Carla Romeu Dalmau
Published 1 year ago.
About a 7 minute read.
Paying living wages throughout supply chains can mean changing business models, which can seem insurmountable. But a series of case studies from IDH shows how companies and coalitions are making real progress on their commitments.
If there is one thing that we have learned in our extensive
work on living wages
with the private sector and many other partners, it is that there is no silver
bullet, no singular solution. What is clear: Achieving living wages is a shared
responsibility among stakeholders across global supply chains who all have a
role to play.
Paying living wages throughout supply chains means changing the way business
models operate, which can seem insurmountable. For many companies, it is hard to
know where to begin. Supply chains can be opaque, consumers demand lower prices,
and competition puts pressure on production costs. But for forward-looking
companies, the potential benefits of working towards a living
Better business resulting from more productivity, less turnover and a better
Greater worker commitment, motivation and morale
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And better quality of life for workers.
In December 2021, we met virtually with all partners of IDH’s Living Wage
and the corresponding Call to
to learn from one another and discuss how we move forward in our own ways. Over
80 representatives of companies, certification bodies, governments and trade
unions have committed to taking action to close living-wage gaps. We learned
from real-life examples of several companies that have worked to identify and
close wage gaps in their supply chains. While it is clear that there is a moral
imperative for living wages, there is also an undeniable business case.
Through the work done to date by companies and partners engaged in the IDH
Roadmap, we’ve identified five key insights that can help any business embarking
on the living wage journey. The common basis of all progress is a firm
understanding of your supply chain and the gap between a living wage and what
workers are earning now.
That is why the first steps in our Roadmap include identifying reliable
living-wage benchmarks wherever you source your products and measuring the gap
between that and what workers earn now — this is where IDH’s Salary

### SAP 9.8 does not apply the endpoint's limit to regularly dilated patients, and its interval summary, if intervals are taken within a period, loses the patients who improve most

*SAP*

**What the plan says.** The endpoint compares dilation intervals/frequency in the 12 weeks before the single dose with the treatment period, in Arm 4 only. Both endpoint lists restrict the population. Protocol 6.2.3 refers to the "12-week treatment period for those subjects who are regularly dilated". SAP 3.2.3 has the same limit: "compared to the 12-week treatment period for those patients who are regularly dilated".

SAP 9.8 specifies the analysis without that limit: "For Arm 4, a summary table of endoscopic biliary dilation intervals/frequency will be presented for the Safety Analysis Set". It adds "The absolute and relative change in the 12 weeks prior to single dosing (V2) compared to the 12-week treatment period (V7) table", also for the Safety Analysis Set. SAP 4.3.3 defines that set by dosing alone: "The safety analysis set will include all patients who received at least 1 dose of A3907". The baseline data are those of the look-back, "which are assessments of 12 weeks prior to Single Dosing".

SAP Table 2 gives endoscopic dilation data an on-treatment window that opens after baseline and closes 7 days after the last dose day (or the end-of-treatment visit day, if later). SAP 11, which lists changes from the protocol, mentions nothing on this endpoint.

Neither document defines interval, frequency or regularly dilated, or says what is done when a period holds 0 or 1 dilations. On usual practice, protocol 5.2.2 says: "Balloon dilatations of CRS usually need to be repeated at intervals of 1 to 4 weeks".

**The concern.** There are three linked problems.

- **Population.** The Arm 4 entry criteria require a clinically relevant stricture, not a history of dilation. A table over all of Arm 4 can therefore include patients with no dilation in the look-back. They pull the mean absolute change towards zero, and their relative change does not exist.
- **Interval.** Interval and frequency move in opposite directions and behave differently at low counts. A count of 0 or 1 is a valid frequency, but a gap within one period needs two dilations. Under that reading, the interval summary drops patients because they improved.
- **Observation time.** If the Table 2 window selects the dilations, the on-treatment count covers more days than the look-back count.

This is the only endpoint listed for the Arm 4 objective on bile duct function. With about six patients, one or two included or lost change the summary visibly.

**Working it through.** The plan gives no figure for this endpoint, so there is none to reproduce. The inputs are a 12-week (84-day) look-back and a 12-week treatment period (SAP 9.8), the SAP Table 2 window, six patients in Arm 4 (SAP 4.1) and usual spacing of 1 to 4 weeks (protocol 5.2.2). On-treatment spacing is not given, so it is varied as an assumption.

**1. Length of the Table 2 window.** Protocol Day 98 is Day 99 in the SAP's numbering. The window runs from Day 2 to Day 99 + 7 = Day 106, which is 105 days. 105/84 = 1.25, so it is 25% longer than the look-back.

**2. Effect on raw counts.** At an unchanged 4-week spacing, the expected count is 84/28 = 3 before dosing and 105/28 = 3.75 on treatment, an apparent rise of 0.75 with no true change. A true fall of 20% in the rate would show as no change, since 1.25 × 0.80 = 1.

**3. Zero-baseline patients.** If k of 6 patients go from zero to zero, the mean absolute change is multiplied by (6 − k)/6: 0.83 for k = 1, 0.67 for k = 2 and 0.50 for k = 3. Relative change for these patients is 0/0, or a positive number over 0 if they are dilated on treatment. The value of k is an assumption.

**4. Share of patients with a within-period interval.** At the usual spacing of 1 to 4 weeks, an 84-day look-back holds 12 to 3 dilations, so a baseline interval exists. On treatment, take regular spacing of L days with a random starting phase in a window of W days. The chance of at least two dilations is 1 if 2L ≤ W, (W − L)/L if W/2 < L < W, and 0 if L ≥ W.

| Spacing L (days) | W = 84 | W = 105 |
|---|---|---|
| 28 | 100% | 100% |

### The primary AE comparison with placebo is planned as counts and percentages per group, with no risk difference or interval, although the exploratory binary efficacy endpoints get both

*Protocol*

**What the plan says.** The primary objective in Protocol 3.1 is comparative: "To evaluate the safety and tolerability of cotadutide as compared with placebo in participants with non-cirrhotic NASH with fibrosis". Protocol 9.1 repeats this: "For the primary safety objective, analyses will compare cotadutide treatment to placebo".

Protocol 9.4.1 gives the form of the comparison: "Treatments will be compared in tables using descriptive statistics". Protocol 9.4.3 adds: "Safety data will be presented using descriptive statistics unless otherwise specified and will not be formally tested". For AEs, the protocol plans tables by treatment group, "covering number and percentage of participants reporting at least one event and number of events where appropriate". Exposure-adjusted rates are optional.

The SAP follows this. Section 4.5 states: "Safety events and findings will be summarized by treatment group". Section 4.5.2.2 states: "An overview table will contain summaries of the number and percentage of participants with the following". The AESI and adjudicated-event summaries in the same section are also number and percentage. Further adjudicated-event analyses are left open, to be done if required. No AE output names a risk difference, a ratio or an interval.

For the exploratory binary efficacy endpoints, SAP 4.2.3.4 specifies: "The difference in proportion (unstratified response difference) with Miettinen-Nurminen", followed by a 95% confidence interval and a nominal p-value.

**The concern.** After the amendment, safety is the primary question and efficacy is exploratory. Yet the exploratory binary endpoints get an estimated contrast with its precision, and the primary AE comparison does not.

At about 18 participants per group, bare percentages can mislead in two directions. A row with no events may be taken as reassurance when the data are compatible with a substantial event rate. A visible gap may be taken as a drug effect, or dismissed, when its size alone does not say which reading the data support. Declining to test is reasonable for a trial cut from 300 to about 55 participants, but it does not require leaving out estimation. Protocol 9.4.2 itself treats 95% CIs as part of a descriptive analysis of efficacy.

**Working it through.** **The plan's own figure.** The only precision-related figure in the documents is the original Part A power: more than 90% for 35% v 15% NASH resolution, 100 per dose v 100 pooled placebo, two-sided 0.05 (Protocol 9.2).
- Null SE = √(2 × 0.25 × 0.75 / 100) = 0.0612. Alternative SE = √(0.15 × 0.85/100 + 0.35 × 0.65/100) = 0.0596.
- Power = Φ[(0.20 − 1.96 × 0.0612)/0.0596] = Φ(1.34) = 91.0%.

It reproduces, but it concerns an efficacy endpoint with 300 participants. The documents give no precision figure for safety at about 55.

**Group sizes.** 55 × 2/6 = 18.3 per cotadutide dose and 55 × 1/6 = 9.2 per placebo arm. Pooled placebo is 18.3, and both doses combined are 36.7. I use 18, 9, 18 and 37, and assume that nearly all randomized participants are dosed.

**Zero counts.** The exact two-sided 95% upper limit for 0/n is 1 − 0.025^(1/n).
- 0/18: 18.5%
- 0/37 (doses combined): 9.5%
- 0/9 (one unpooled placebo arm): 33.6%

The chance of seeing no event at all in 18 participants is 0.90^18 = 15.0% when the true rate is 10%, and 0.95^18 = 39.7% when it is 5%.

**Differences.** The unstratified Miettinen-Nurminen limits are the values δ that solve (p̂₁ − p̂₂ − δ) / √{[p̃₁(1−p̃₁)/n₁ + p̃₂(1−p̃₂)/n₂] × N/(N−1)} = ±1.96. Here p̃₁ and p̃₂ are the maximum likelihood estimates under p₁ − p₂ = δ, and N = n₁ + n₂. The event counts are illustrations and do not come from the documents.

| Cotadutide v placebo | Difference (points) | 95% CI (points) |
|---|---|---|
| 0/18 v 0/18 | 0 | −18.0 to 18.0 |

comes in. Once you have a strong understanding of the wage gap, potential
actions for achieving a living wage become clearer.
Here are the five key insights based on the work of partners and companies:
One of the perceived barriers to paying a living wage is the cost. Among the
four examples we looked into, the amount needed to achieve a living wage per
trade unit varied from €1.65 or 0.3 percent more per phone (consumer price) to
€0.10 or 10 percent more per kg of mangos (FOB
For example, European produce distributor Eosta (aka
Nature & More) used the IDH Salary Matrix to calculate the living-wage gap for
all workers employed by its mango supplier Fruiteq, in Burkina Faso.
Given that Eosta sources 100 percent of its mangos from Fruiteq, they have a
good overview of the value they can add. An additional €0.10 per kg of mangos
contributed to closing the living-wage gap for Fruiteq’s workers.
Read the full case study here.
Next to the cost of paying a living wage, price escalation presents another
tripping point for many companies. Price escalation can occur when each actor in
a supply chain adjusts its price in reaction to increased costs in another part
of the supply chain. This can often result in higher prices for consumers than
what paying a living wage would entail.
It doesn’t have to be that way. Good business practices can mitigate or
eliminate this effect.
Separating the living-wage cost from the price paid and working with
suppliers to pay this directly to the workers.
Maintaining direct and transparent supply chain relationships.
Sharing responsibility with all supply chain actors and inviting them to
has a trusting relationship with its suppliers and ensures the payment of
living-wage bonuses to workers through direct contracts with suppliers. By
paying the living-wage bonus directly to the supplier, the company is able to